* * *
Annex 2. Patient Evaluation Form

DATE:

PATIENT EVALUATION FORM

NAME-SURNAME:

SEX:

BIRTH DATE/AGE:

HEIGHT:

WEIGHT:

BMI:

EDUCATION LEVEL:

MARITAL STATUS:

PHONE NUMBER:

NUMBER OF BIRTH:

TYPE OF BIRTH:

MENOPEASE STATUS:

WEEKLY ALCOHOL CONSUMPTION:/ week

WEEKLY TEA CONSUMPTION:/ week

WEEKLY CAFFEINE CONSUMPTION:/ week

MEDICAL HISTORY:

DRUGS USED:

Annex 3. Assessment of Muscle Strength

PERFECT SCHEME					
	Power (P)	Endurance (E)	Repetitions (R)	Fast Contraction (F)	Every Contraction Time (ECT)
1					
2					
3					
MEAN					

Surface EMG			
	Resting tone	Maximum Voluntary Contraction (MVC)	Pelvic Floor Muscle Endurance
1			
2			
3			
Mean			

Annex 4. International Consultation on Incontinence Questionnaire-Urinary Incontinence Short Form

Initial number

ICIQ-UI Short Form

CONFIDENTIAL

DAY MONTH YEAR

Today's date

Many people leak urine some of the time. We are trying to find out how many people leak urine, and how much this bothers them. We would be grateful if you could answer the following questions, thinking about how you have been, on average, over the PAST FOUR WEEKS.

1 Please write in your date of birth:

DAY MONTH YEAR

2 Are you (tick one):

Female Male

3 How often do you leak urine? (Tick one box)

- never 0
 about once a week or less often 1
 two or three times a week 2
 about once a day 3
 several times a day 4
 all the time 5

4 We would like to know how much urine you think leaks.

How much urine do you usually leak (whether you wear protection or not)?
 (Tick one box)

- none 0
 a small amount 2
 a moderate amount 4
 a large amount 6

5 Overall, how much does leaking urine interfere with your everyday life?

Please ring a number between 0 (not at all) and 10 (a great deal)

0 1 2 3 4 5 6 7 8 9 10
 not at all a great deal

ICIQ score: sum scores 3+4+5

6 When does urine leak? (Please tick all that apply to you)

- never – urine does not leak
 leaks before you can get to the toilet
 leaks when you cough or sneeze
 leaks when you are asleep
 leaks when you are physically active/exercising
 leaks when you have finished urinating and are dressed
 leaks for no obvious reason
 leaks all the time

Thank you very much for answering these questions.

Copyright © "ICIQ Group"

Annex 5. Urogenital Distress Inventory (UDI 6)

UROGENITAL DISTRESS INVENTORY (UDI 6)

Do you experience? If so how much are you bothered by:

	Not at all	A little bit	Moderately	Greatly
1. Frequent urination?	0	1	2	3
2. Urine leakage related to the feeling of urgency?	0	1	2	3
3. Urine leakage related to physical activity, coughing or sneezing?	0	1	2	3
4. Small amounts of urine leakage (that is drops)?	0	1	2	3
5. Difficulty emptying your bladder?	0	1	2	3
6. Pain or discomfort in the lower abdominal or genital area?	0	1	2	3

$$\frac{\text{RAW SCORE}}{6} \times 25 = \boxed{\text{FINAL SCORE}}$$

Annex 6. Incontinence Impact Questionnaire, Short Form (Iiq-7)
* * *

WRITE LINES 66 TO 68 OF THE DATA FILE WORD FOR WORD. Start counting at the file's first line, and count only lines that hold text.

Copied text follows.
 leaks before you can get to the toilet
 leaks when you cough or sneeze
 leaks when you are asleep